Nine Theses on Wicca and Atheism

This is a guest post by Eric Steinhart, Professor of Philosophy at William Paterson University.

I’m planning a pretty long series of posts here.  Mainly, I’m going to be arguing for several theses.  I won’t do posts that present them one by one; each post will typically deal with many theses.  Here they are:

The first thesis is that as Christianity declines in America, two communities will be growing: an atheistic community and a neo-pagan community.

The second thesis: Since Wicca is the largest and most coherent neo-pagan community, the neo-paganism will mainly be Wiccan.

The third thesis: As the atheistic community grows larger, social and practical pressures will compel it to begin to develop rituals and ceremonies.

The fourth thesis: The rituals and ceremonies collectively practiced by atheists will become socially recognized as an atheistic religion.

The fifth thesis: As the Wiccan community grows larger, cognitive pressures will compel it to get rid of the woo and to seek greater scientific legitimacy.

The sixth thesis: Underneath all the woo, which is indeed offensive to reason, there are core structures in Wicca which are highly rational.

The seventh thesis: Wicca is neither Christian nor Abrahamic.  Wicca is immune to the strategies atheists have developed for attacking Abrahamic religions.

The eighth thesis: As the result of all the pressures, the two main post-Christian communities, that is, the atheists and the Wiccans, are going to be increasingly blended together.   This blending will be messy.

The ninth thesis: The common meeting ground of these two communities will be a kind of religious naturalism.

Many of these theses are sociological.  And since I’m a philosopher, I’m going to focus on the sixth thesis (I’ll also deal lots with the seventh and ninth theses).  My focus on the sixth thesis has two parts: Part one involves stripping away the irrationality of Wicca; part two involves revealing the rational structures underneath.

You might object: but doesn’t this amount to endorsement of Wicca?  On the contrary, I reply that it amounts to nothing more than the endorsement of reason.  As a philosopher, I am committed to rationality.  If something is irrational, I will attack it as such; if something is rational, I will support that rationality.  I try my hardest to avoid partisan loyalties: if I find irrationality in atheism, I will condemn that unreason; if I find rationality in Wicca, I will support that rationality.  My only loyalty is to the sovereignty of reason.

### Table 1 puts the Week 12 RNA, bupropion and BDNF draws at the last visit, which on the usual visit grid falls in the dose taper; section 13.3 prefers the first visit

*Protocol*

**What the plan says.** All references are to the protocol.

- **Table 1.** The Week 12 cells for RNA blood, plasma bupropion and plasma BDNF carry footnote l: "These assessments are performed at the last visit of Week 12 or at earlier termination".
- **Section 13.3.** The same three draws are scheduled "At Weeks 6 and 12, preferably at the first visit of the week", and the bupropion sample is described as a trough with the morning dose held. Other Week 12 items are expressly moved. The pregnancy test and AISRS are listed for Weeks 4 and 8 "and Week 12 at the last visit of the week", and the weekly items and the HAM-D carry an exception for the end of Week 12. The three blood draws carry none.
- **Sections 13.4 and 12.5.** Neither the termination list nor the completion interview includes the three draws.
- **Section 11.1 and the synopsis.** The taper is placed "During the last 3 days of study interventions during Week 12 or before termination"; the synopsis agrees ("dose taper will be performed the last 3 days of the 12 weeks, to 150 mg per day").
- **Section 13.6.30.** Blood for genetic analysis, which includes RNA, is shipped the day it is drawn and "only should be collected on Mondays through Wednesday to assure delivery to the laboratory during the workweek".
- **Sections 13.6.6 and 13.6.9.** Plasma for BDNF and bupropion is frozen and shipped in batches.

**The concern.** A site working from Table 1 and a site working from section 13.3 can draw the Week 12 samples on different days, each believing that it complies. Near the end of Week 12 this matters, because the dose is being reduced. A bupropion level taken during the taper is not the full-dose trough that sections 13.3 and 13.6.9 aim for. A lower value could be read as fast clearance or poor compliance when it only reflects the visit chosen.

You might wonder: why should atheists care about this?  I reply that atheists should care about the forces operating to shape the future religious landscape of America.  Failure to think about those forces entails the risk of being overcome by them.

Other posts in this series:

Atheism and Wicca

The Wiccan Deity

The Theistic Deity and Atheism Defined

The Wiccan Deity: An Initial Philosophical Analysis

The Wiccan Deity: Related Concepts in Philosophy

On Atheistic Religion

Atheistic Holidays

Criticizing Wicca: Energy

Atheism and Beauty

Do Atheists Worship Truth?

Some Naturalistic Ontology

Criticizing Wicca: Levels

Atheism and Beauty

Do Atheists Worship Truth?

Some Naturalistic Ontology

Criticizing Wicca: Levels

Atheism and the Sacred: Natural Creative Power

Atheist Ceremonies: De-Baptism and the Cosmic Walk

Atheism and Possibility

The Impossible God of Paul Tillich

Atheism and the Sacred: Being-Itself

Pure Objective Reason

Criticizing Wicca: Rationality

The God and the Goddess

Wicca and the Problem of Evil

The Wiccan God and Goddess: Reality and Mythology

On Participation in Being-Itself

Criticizing Wicca: God and Goddess

The Increasing Prevalence of Woo

Wiccan Theology and Sexual Equality

Revelation versus Manifestation

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About Daniel Fincke

Dr. Daniel Fincke  has his PhD in philosophy from Fordham University and spent 11 years teaching in college classrooms. He wrote his dissertation on Ethics and the philosophy of Friedrich Nietzsche. On Camels With Hammers, the careful philosophy blog he writes for a popular audience, Dan argues for atheism and develops a humanistic ethical theory he calls “Empowerment Ethics”. Dan also teaches affordable, non-matriculated, video-conferencing philosophy classes on ethics, Nietzsche, historical philosophy, and philosophy for atheists that anyone around the world can sign up for. (You can learn more about Dan’s online classes here.) Dan is an APPA  (American Philosophical Practitioners Association) certified philosophical counselor who offers philosophical advice services to help people work through the philosophical aspects of their practical problems or to work out their views on philosophical issues. (You can read examples of Dan’s advice here.) Through his blogging, his online teaching, and his philosophical advice services each, Dan specializes in helping people who have recently left a religious tradition work out their constructive answers to questions of ethics, metaphysics, the meaning of life, etc. as part of their process of radical worldview change.